Love and scandal are the best sweeteners of tea. —Henry Fielding

29 August 2014

Things I've Seen Recently (That You Might Wanna See)

I started watching Jon S. Baird's Filth thinking what have I gotten myself into? I couldn't really remember why I had moved Filth to the top of my queue, but there it was on top of my DVD player and so here I was watching it. (I probably queued it because of its star – James McAvoy – or because it had something to do with police corruption. I do love a good crime film.)

Anyway, Filth is a strange, surrealist kind of thing, around which I was having a bit of trouble wrapping my brain, until I remembered/realized that it was based on an Irvine Welsh novel. At this point I decided just to go with it. Filth is a surrealist satire of masculinity, policing, and (perhaps) Scotland more generally. It's about a man who is totally losing it, but sort of has no idea that he's anything other than the awesome specimen of masculinity he imagines himself to be. Baird's film, itself, keeps us in suspense about how much the main character understands about himself, or what he's up to. This works for a long while and is fascinating for most of the film's runtime.

The acting, too, is really great. Shirley Henderson in particular, is excellent, but the cast is very good all around, with lots of recognizable faces: McAvoy plus Jamie Bell, Eddie Marsan, Imogen Poots (who was Zac Efron's love interest in the recent rom-com That Awkward Moment), Gary Lewis, Jim Broadbent. Filth really is filthy, too, and McAvoy is suitably distasteful in the role, but I wondered about how satirical the whole thing really is. Baird's screenplay and direction not only satirizes everything about Filth's protagonist, he also sort of can't help loving him. I think Filth would actually like it if its main character actually were everything he imagines himself to be. This is an odd tack for a satire to take, and it is something that, after a while, began to grate on me as the film continued. It's all good and well to demonstrate how distasteful masculinity of the sort on display in Filth is, but if you also secretly think this kind of masculinity is cool, you kind of lose me.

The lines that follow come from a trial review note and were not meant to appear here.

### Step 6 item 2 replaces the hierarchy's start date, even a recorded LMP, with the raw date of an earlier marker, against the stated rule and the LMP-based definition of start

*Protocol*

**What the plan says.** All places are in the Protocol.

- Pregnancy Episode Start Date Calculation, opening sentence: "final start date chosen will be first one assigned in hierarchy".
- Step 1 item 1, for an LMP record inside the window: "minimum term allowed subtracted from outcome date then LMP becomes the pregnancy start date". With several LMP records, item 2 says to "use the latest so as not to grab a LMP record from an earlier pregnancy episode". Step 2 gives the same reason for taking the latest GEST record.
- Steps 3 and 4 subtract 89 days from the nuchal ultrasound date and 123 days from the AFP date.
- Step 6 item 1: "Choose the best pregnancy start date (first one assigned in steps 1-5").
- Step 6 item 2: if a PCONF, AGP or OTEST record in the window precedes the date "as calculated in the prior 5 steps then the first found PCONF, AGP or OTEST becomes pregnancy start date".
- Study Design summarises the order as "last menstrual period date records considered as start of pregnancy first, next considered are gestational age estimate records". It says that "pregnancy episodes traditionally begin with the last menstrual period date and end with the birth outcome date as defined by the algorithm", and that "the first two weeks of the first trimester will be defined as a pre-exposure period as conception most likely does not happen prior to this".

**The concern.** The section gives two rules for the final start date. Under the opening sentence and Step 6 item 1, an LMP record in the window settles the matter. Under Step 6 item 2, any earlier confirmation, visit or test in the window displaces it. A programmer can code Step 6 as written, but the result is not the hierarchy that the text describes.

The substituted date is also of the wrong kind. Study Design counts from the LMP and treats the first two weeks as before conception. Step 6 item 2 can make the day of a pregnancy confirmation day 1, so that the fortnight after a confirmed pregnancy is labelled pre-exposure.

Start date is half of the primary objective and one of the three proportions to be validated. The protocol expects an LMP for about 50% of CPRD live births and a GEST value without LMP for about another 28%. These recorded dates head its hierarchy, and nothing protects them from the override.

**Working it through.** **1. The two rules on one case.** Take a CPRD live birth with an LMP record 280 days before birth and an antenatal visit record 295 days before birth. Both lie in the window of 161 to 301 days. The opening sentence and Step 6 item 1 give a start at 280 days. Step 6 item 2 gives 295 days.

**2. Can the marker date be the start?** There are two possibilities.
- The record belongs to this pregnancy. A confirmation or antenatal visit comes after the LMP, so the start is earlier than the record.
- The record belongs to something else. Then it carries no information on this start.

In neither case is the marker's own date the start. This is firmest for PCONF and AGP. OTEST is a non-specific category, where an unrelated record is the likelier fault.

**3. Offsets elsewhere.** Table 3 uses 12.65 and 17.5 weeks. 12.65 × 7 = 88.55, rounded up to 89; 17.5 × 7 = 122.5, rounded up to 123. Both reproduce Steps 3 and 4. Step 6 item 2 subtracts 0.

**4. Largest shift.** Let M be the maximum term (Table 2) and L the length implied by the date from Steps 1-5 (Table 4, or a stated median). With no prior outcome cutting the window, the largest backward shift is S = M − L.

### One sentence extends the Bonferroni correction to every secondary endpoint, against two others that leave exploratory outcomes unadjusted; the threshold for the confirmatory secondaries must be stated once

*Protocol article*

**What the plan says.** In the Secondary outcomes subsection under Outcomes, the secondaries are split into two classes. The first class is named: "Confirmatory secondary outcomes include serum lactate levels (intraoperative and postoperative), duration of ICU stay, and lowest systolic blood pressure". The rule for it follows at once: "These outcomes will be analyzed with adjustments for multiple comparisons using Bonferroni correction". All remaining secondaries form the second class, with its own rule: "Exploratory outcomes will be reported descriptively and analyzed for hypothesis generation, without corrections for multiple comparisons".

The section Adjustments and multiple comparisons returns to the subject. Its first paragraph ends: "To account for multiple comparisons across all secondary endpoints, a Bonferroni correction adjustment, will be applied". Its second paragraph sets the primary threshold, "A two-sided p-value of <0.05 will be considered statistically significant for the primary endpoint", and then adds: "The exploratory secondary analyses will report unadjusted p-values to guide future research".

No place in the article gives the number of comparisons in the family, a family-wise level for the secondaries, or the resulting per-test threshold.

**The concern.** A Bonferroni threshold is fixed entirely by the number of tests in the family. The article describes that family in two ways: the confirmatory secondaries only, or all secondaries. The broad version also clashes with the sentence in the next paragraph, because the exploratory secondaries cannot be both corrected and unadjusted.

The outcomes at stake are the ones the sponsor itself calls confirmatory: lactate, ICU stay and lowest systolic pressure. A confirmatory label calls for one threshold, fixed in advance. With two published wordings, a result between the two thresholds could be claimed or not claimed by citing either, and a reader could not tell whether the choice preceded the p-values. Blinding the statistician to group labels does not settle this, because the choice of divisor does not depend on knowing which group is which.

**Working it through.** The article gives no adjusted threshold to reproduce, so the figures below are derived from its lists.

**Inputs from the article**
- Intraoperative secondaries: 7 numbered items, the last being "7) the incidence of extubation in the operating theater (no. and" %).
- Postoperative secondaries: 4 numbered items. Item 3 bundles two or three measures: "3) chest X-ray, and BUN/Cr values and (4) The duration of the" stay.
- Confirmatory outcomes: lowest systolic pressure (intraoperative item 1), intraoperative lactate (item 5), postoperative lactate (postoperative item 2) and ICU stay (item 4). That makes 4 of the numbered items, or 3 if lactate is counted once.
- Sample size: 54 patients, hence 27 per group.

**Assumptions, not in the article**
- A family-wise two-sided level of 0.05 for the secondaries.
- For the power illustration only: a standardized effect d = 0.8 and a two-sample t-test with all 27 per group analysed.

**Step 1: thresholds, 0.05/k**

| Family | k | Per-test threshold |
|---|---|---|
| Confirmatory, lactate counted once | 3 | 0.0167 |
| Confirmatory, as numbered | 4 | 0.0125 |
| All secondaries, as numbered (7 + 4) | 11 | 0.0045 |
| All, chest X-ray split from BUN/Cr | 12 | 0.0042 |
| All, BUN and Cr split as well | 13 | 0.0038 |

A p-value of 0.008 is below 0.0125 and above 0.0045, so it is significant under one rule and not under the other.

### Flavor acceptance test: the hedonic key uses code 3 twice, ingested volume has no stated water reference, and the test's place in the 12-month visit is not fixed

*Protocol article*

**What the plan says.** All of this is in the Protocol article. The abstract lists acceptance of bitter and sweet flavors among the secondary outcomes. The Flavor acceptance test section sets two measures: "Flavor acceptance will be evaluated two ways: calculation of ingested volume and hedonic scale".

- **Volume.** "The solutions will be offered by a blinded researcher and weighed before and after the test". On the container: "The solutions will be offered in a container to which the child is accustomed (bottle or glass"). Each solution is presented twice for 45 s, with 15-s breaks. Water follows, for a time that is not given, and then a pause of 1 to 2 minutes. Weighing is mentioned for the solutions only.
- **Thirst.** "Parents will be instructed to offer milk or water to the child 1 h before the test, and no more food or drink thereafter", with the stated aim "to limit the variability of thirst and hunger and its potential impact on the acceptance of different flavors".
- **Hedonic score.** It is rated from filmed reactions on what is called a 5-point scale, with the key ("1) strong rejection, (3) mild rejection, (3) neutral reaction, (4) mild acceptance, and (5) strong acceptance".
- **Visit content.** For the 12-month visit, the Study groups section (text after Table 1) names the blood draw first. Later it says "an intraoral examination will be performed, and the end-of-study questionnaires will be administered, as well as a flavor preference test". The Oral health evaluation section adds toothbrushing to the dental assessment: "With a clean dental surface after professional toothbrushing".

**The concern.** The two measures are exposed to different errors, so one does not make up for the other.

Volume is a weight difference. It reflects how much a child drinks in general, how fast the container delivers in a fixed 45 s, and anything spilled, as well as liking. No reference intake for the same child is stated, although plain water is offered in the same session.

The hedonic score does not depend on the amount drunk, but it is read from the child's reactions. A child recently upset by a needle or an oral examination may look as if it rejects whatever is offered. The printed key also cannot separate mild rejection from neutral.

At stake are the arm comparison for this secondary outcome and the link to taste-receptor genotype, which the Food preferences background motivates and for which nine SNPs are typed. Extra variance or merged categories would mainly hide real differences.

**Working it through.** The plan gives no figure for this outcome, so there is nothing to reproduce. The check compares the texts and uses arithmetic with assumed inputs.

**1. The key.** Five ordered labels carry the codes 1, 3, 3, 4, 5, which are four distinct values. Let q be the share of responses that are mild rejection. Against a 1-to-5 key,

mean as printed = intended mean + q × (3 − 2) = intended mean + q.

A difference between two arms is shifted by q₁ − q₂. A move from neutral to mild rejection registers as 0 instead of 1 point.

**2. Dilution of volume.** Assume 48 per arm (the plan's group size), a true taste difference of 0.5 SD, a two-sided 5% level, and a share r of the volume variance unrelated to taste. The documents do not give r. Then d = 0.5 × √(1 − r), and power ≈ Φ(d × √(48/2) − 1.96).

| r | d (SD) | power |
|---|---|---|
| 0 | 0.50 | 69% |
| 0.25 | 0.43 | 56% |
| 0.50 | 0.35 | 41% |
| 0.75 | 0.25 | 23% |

A film I can recommend completely without reservation, on the other hand is Paweł Pawlikowski's Ida. The film is in black and white and is the story of a Polish orphan who wishes to become a nun. Before she takes her vows the mother superior requires her to see her only living relative, an aunt who is also a hard-drinking, chainsmoking judge. Ida's aunt tells her that though she was raised by Catholics she was born Jewish. She begins to tell Ida about her family and what happened to her family during the genocide of European Jews during the Second World War.

This film is so good that I want to give nothing else away. Pawlikowski's film is only eighty minutes long, but packs an enormous emotional wallop. It's also beautifully, gorgeously shot, and superbly performed. Ida's aunt is played by Polish film star Agata Kulesza and it is one of my favorite performances of the year: by turns funny, pathetic, witty, and heartbreaking.

Ida has been selected as Poland's entry into the Foreign Language competition for the 2014 Academy Awards, and it seems to me like a shoo-in. It's on DVD already, so check it out and get a jump on this year's Oscars. This is one of the best films of the year.